Brexit Brief

Quite honestly, I’m not sure anything of lasting importance happened in Brexit-land yesterday, save the UK used up one of its very scarce days before the EU Council meeting on April 10 demonstrating the UK’s confusion and disarray.

So I am offering a few observations and treating today as an open thread. Theresa May has planned five hours of Cabinet meetings so expect leaks and declarations!

In the meantime, as you have almost certainly heard by now, Parliament again voted down all four of the motions that Speaker John Bercow allowed to be considered.

The one that came closet to being approved was Ken Clarke’s “customs union” handwave, which lost by only 3 votes. Oh, and Tory whip Nick Boles resigned the party due to its second refusal to support his soft Brexit plan. That’s because a “no deal” faction is at war with the EU friendly types. The Telegraph claims today that 14 of May’s ministers favor a crash out.

Not that Labour is doing much better on the party discipline front. Labour whipped in favor of “Common Market 2.0” (Boles’ plan) but only 185 members backed it and 25 even voted against it. The big reason for the split was that backing that plan meant repudiating Labour’s promise to halt the free movement of EU citizens.

It’s hard to see how EU leaders can watch what is happening in the UK and not conclude that the UK is a tar baby. That would seem to strengthen the case for not giving the UK a long extension, since the UK looks to be incapable of understanding what its options are, let alone choosing among them. How is another year of faffig about going to change anything? Some examples:

How does a super hard Brexit become a soft Brexit? The motion that may finally pass Wednesday is the customs union scheme. That’s being pitched to MPs as a soft Brexit even though it’s just about as hard as a crash-out. The fudge is that the customs union will be a component along with other things that will get to a soft Brexit. Why should EU pols have any confidence that Parliament can accept what those yet to be named pieces will be? They already rejected Theresa May’s deal, and for many, it was because it was too soft, as in still tied the UK too much to the EU. Why should the EU have any confidence that the UK is prepared to live with a non-unicorn Brexit?

How can the EU negotiate a deal with a party that won’t live up to even short term plain English agreements? Remember, Theresa May is still trying to get her Withdrawal Agreement passed even though the EU Council made clear the last day for that was March 29. Richard Smith sent along a short legal analysis by Prieskel & Co. on the messiness of re-setting the exit date if the UK needed to do that as of April 11 or 12. But its set-up was a reminder that Theresa May is poking a stick in the eye of the EU by trying again to get her Withdrawal Agreement passed…..and the press doesn’t even take notice. The exchange below also illustrates the lack of professionalism of the UK side, yet another obstacle to coming to an agreement:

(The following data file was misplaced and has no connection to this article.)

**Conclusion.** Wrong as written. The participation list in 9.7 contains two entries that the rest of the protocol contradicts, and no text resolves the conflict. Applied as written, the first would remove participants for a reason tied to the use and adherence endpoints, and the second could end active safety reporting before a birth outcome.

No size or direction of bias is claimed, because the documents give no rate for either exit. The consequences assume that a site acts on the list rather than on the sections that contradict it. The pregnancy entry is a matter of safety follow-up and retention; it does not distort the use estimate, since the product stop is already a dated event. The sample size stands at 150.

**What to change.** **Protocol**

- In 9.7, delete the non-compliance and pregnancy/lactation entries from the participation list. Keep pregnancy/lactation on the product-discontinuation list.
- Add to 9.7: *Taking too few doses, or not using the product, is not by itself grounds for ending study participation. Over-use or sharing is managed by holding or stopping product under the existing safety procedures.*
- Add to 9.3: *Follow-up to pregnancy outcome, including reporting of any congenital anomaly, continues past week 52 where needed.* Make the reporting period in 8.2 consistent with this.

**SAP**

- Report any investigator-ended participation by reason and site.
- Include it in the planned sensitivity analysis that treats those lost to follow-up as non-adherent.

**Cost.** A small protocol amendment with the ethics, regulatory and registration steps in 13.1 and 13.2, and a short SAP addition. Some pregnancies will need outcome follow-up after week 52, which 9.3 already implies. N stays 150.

As it happens the United Kingdom decided to seek an extension of the Article 50 period.

This request was made to the European Council on 20 March 2019 and the full letter is here.  You will see the letter is wordy and rhetorical, and it gets to its point only at the end:

I am therefore writing to inform the European Council that the UK is seeking an extension to the Article 50 period under Article 50(3) of the Treaty on European Union, including as applied by Article 106a of the Euratom Treaty, until 30 June 2019.

This, of course, was the only sentence that mattered, the rest was waffle.

The European Council, in turn, regarded this letter as little more than an invitation to treat.  On 22 March 2019 the European Council made a reasoned and unanimous decision (here), which offered the UK two possible extensions:

In the event that the Withdrawal Agreement is approved by the House of Commons by 29 March 2019 at the latest, the period provided for in Article 50(3) TEU is extended until 22 May 2019.

In the event that the Withdrawal Agreement is not approved by the House of Commons by 29 March 2019 at the latest, the period provided for in Article 50(3) TEU is extended until 12 April 2019. In that event, the United Kingdom will indicate a way forward before 12 April 2019, for consideration by the European Council.

The United Kingdom accepted this offer the same day, in a letter far less wordy and political than before (here):

I refer to the draft European Council Decision taken in agreement with the United Kingdom extending the period under Article 50(3) TEU, as attached to this letter. I am writing to confirm the agreement of the Government of the United Kingdom to the extension of the period under Article 50(3) and to this decision.

Offer and acceptance; the extension took legal effect.